[0042] The Ti compound and/or Zr compound layers having the target layer thicknesses shown in Table 4 were first formed by vapor deposition as the lower layer of the hard coating layer under the conditions shown in Table 3 (the 1-TiCN in Table 3 indicates the formation conditions of a TiCN layer having a longitudinally growing crystal structure described in Japanese Unexamined Patent Application, First Publication No. Hei 6-8010, while others indicate the formation conditions of an ordinary particulate crystal structure) using an ordinary chemical vapor deposition device on the surfaces of these tool bases A through F and a through f.

TABLE 3
Formation Conditions
Reaction Atmosphere
Layers of Hard Coating Layer Reaction Gas Composition Pressure Temperature
(numbers indicate atomic ratios) (% by volume) (kPa) ( C.)
TiC TiCl4: 4.2%, CH4: 8.5%, H2: rem. 7 1020
TiN (first layer) TiCl4: 4.2%, N2: 30%, H2: rem. 30 900
TiN (other layer) TiCl4: 4.2%, N2: 35%, H2: rem. 50 1040
1-TiC0.5N0.5 TiCl4: 4.2%, N2: 20%, CH3CN: 0.6%, H2: rem. 7 1000
TiC0.5N0.5 TiCl4: 4.2%, N2: 20%, CH4: 4%, H2: rem. 12 1020
TiC0.5O0.5 TiCl4: 4.2%, CO: 4%, H2: rem. 7 1020
TiC0.3N0.3O0.4 TiCl4: 4.2%, CO: 3%, CH4: 3%, N2: 20%, H2: rem. 20 1020
ZrC ZrCl4: 4.2%, CH4: 8.5%, H2: rem. 7 1040
ZrN ZrCl4: 4.2%, N2: 30%, H2: rem. 30 960
ZrC0.5N0.5 ZrCl4: 4.2%, N2: 20%, CH3CN: 0.8%, H2: rem. 7 960
ZrC0.5O0.5 ZrCl4: 4.2%, CO: 4%, H2: rem. 7 1040
ZrC0.3N0.3O0.4 ZrCl4: 4.2%, CO: 3%, CH4: 3%, N2: 20%, H2: rem. 20 1040
α-Al2O3 AlCl3: 2.2%, CO2: 5.5%, HCl: 2.2%, H2S: 0.2%, H2: rem. 7 1000

[0043]

TABLE 4-1
Tool Hard Coating Layer (parentheses: target layer thickness: μm unless indicated in nm)
base 1st 2nd 3rd 4th 5th 6th 7th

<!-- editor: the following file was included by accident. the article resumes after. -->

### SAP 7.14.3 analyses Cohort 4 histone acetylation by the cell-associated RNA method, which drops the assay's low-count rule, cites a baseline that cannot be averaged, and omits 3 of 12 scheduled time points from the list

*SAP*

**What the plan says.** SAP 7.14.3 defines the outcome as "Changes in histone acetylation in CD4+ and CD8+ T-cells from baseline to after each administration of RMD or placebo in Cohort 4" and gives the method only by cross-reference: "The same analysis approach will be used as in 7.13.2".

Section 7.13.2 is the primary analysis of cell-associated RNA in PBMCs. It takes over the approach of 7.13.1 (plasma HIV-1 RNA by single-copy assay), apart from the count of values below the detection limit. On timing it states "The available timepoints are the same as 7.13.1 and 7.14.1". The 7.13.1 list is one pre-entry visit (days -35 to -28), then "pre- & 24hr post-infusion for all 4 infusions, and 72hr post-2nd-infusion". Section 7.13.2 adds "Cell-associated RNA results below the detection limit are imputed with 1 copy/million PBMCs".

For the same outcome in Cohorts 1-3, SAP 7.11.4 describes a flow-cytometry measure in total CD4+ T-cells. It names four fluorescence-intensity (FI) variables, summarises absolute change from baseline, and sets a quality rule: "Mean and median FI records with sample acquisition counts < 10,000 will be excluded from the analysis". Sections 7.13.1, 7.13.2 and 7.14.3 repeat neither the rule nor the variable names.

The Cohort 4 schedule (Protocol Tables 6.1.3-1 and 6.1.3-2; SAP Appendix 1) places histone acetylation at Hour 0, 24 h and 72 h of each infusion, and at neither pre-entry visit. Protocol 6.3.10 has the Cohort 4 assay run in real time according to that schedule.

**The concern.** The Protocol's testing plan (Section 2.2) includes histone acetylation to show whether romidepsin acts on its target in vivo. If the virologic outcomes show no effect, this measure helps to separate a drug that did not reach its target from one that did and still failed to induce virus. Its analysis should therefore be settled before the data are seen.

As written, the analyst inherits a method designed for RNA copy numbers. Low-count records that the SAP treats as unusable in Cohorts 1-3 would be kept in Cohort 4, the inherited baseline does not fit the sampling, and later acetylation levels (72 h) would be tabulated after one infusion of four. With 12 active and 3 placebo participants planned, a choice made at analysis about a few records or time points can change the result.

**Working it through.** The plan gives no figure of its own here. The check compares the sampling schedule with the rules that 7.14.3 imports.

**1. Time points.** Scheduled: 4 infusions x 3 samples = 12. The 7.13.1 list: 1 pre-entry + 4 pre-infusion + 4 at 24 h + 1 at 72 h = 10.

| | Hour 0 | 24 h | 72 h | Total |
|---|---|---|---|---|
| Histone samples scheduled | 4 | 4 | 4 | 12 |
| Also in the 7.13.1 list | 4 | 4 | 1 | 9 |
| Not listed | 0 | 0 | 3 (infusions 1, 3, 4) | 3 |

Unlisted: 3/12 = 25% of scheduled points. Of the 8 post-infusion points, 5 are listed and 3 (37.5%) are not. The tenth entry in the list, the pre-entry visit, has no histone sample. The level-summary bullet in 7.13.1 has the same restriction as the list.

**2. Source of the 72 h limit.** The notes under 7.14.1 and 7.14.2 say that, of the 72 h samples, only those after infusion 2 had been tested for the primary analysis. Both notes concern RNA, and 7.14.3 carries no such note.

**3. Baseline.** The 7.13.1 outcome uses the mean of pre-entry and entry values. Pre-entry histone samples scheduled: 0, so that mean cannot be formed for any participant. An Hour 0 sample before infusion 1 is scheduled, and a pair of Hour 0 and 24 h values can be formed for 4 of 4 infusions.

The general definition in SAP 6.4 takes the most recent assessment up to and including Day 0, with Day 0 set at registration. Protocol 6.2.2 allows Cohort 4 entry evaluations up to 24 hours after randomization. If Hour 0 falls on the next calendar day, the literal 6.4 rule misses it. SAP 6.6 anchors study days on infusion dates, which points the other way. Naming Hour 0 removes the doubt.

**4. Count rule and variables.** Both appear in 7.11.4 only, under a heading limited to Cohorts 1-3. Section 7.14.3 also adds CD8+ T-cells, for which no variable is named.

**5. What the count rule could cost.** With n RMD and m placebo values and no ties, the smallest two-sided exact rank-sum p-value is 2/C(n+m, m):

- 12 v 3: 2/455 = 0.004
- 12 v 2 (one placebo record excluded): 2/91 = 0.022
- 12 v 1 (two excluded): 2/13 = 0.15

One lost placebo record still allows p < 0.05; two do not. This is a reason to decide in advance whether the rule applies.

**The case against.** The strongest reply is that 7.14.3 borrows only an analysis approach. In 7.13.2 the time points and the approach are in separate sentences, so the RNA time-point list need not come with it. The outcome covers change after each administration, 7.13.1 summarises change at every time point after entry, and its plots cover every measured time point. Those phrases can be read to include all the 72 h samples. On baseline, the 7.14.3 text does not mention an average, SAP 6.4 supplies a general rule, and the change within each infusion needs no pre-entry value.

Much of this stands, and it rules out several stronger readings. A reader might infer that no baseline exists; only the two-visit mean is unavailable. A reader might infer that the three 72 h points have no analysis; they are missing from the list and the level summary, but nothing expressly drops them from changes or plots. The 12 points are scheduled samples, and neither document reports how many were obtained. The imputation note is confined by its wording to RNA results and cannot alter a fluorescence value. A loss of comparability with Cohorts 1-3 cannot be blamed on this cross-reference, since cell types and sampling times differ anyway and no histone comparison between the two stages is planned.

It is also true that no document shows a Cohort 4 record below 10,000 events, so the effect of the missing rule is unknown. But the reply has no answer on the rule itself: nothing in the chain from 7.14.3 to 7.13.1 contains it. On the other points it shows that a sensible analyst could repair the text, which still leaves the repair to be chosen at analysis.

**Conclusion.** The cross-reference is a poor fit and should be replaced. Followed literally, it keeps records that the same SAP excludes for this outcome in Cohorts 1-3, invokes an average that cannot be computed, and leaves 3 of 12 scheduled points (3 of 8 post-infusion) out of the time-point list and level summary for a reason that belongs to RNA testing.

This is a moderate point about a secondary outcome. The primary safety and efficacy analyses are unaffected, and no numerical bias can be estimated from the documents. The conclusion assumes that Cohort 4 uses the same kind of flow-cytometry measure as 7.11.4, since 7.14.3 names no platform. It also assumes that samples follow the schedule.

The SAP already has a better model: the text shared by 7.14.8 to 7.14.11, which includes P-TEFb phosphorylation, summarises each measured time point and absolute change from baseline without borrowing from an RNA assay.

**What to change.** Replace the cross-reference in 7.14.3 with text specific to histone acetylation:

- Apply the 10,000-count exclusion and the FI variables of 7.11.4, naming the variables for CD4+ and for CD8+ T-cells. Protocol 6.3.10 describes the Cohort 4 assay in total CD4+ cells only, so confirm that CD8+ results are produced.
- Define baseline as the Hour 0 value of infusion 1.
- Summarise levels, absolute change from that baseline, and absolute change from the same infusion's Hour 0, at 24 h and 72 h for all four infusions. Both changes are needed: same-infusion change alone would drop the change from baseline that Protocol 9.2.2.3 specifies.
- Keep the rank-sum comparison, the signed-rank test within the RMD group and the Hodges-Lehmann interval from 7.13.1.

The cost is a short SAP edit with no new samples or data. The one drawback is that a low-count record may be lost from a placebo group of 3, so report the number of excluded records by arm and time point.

Type symbol layer layer layer layer layer layer layer
Coated  1 A TiN 1-TiCN TiN TiCNO Al2O3 core thin film α-Al2O3
Cermet (1) (17.5) (1) (0.5) (50 nm) (3)
Cutting  2 B TiN 1-TiCN TiC TiCNO Al2O3 core thin film α-Al2O3 TiN
Tool of (1) (4) (4) (1) (80 nm) (8) (0.3)
Examples  3 C TiN 1-TiCN TiCNO Al2O3 core thin film α-Al2O3
(1) (4.5) (0.5) (50 nm) (15)
 4 D TiN 1-TiCN TiC TiCNO Al2O3 core thin film α-Al2O3
(0.5) (10) (2) (0.3) (100 nm) (3)
 5 D TiC 1-TiCN TiCNO Al2O3 core thin film α-Al2O3
(1) (4) (1) (20 nm) (15)
 6 E TiC 1-TiCN TiCO Al2O3 core thin film α-Al2O3
(0.5) 9 (0.5) (50 nm) (8)
 7 F TiN TiC 1-TiCN Al2O3 core thin film α-Al2O3 TiN
(1) (1) (8) (150 nm) (5) (0.1)
 8 a TiCN 1-TiCN TiCO Al2O3 core thin film α-Al2O3
(1) (8.5) (0.5) (200 nm) (10)
 9 b TiC 1-TiCN Al2O3 core thin film α-Al2O3 TiN
(1) (9) (100 nm) (5) (1)
10 c TiN 1-TiCN TiC TiCNO Al2O3 core thin film α-Al2O3
(0.5) (1.5) (0.5) (0.5) (80 nm) (20)
11 d TiN TiCN Al2O3 core thin film α-Al2O3
(1) (19) (100 nm) (1)
12 e TiN TiC TiCN TiCO Al2O3 core thin film α-Al2O3 TiN
(1) (1) (7) (1) (30 nm) (10) (0.1)
13 f TiCN TiC TiCNO Al2O3 core thin film α-Al2O3 TiN
(0.5) (2) (0.5) (80 nm) (30) (0.3)

[0044]

TABLE 4-2
Tool Hard Coating Layer (parentheses: target layer thickness: μm unless indicated in nm)
base 1st 2nd 3rd 4th 5th 6th 7th
Type symbol layer layer layer layer layer layer layer
Coated 14 A ZrN ZrCN ZrN ZrCO Al2O3 core thin film α-Al2O3
Cermet (1) (7.5) (1) (0.5) (50 nm) (6)
Cutting 15 B ZrN ZrCN ZrC ZrCNO Al2O3 core thin film α-Al2O3 TiN
Tool of (1) (4) (4) (1) (80 nm) (8) (0.3)
Examples 16 C ZrN ZrCN ZrCNO Al2O3 core thin film α-Al2O3
(1) (16.5) (0.5) (200 nm) (3)
17 D TiN 1-TiCN ZrC ZrCNO Al2O3 core thin film α-Al2O3
(0.5) (6) (2) (0.3) (100 nm) (12)
18 d ZrC ZrCN TiCNO Al2O3 core thin film α-Al2O3
(0.5) (2) (0.5) (20 nm) (20)
19 e ZrC ZrCN ZrCO Al2O3 core thin film α-Al2O3
(0.5) (9) (0.5) (50 nm) (10)
20 f ZrN ZrCO ZrCN Al2O3 core thin film α-Al2O3 TiN
(1) (1) (8) (150 nm) (15) (0.1)

[0045] Next, Al2O3 core thin films of the target layer thicknesses shown in Table 4 were formed under low-temperature conditions in which a reaction gas composition comprising, in % by volume, AlCl3: 6.5%, CO2: 1.6%, C2H4: 0.13%, and H2: reminder; a reaction atmosphere temperature: 820 C.; a reaction atmosphere pressure: 8 kPa; and a reaction time: 5-80 minutes (the relationship between the layer thickness of the Al2O3 core thin film and a reaction time was assessed in advance by an experiment, similar to the case of the Ti compound layer). Next, the Al2O3 core thin film was heat treated under conditions of changing the reaction atmosphere pressure to a hydrogen atmosphere at 8 kPa and raising the reaction atmosphere temperature to 1135 C. Subsequently, cutting tools of Examples 1, 3-6 and 8-11, 14, 16-19 were produced by forming by vapor deposition the α-Al2O3 layers of the target layer thicknesses shown in Table 4 for the upper layer of the hard coating layer under the conditions shown in the Table 3.